The White House budget office will tell federal agencies on Thursday to begin preparing for a government shutdown, the first since the pandemic began, The Washington Post reports.
Luckily, however, lawmakers have until Sept. 30 to reach a funding agreement, and administration officials insist the budget office's "request is in line with traditional procedures seven days ahead of a shutdown and not a commentary on the likelihood of a congressional deal," writes the Post.
Abdullah Hasan, a spokesperson for the Office of Management and Budget, said "we fully expect" Congress to avoid a shutdown, but "prudent management requires that the government plan for the possibility of a lapse in funding."
Still, considering an agreement has not been reached, the OMB will tell federal agencies to "review and revise" their emergency shutdown plans. The funding plan approved by House Democrats earlier this week is "expected to die in the Senate amid GOP refusal to support Democratic attempts to life the debt ceiling," writes the Post.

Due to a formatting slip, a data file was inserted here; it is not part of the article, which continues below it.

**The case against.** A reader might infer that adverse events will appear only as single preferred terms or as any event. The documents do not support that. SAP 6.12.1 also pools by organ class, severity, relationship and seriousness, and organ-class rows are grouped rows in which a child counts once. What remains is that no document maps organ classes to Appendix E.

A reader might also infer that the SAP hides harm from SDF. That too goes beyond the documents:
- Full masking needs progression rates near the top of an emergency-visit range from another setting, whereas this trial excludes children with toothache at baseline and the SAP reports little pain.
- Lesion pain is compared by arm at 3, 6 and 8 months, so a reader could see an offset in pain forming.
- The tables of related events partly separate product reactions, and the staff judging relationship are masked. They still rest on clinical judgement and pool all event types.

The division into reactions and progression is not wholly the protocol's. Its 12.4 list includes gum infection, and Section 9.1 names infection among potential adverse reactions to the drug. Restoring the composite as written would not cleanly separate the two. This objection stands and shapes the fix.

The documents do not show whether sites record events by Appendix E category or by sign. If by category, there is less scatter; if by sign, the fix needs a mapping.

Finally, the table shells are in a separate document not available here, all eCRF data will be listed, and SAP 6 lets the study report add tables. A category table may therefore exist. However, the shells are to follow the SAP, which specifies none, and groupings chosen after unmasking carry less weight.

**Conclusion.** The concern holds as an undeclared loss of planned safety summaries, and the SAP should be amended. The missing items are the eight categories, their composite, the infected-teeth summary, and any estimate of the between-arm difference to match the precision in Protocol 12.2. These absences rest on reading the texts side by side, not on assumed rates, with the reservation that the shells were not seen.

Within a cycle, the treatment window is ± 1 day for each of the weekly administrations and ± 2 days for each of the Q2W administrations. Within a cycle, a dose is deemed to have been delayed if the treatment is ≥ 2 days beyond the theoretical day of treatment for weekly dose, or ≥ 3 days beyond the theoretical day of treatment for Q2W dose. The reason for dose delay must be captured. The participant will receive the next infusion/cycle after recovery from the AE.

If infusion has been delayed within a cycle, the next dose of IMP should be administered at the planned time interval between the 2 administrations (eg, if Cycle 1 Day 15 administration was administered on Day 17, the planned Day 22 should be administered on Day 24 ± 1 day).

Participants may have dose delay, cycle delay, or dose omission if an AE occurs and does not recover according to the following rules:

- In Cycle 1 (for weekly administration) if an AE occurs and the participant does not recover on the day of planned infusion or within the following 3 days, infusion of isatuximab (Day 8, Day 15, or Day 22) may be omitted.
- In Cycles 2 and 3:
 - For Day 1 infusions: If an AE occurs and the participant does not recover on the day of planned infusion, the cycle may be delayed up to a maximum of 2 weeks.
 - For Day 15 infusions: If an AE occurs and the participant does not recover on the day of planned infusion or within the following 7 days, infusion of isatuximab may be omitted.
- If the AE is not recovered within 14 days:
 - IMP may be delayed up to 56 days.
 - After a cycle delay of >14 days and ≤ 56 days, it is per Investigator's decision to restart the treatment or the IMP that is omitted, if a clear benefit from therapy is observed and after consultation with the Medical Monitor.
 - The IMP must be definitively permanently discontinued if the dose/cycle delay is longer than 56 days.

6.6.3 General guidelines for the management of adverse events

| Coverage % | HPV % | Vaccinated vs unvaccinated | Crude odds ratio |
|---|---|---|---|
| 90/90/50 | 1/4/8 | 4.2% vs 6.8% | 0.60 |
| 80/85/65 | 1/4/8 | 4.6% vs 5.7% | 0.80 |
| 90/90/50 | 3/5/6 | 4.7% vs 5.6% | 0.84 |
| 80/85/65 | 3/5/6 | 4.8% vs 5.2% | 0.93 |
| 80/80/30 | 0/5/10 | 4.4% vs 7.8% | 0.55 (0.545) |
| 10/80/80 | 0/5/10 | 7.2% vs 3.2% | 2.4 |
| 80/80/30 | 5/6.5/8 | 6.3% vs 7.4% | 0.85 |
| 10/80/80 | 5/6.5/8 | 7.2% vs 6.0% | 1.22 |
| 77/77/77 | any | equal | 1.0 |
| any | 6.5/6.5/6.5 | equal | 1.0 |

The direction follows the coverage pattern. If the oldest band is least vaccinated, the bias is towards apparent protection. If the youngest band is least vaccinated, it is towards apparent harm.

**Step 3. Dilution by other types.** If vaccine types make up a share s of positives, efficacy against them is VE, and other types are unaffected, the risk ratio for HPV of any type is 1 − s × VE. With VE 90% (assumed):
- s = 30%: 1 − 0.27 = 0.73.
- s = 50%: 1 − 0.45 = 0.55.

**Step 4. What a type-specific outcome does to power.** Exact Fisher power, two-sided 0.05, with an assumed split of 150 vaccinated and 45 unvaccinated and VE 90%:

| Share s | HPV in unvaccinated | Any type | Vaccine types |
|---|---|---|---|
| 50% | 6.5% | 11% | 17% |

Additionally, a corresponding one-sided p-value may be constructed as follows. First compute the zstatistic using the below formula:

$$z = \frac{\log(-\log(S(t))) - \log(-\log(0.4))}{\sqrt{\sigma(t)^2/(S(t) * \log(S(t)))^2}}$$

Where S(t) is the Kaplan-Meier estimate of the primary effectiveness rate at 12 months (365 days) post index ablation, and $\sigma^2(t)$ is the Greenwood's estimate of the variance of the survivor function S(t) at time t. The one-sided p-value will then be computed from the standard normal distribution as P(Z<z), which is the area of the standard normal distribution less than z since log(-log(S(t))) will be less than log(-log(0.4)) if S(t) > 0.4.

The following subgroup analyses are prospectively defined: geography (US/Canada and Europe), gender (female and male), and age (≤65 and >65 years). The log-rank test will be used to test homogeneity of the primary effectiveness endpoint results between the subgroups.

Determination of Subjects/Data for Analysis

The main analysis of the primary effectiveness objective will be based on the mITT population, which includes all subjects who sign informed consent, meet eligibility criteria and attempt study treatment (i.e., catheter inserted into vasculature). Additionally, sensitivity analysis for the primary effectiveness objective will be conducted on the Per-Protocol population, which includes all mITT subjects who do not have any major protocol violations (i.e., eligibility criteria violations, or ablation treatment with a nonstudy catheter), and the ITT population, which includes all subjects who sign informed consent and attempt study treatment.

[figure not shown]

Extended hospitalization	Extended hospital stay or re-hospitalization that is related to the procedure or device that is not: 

Notably, a shutdown during the ongoing pandemic would add "unbelievable complications to our ability to recover," noted Bill Hoagland, a senior vice president at the Bipartisan Policy Center.
Added Sen. Chris Van Hollen (D-Md.), a member of the Senate Budget Committee: "We're looking at all the options, but a government shutdown is not acceptable." Read more at The Washington Post.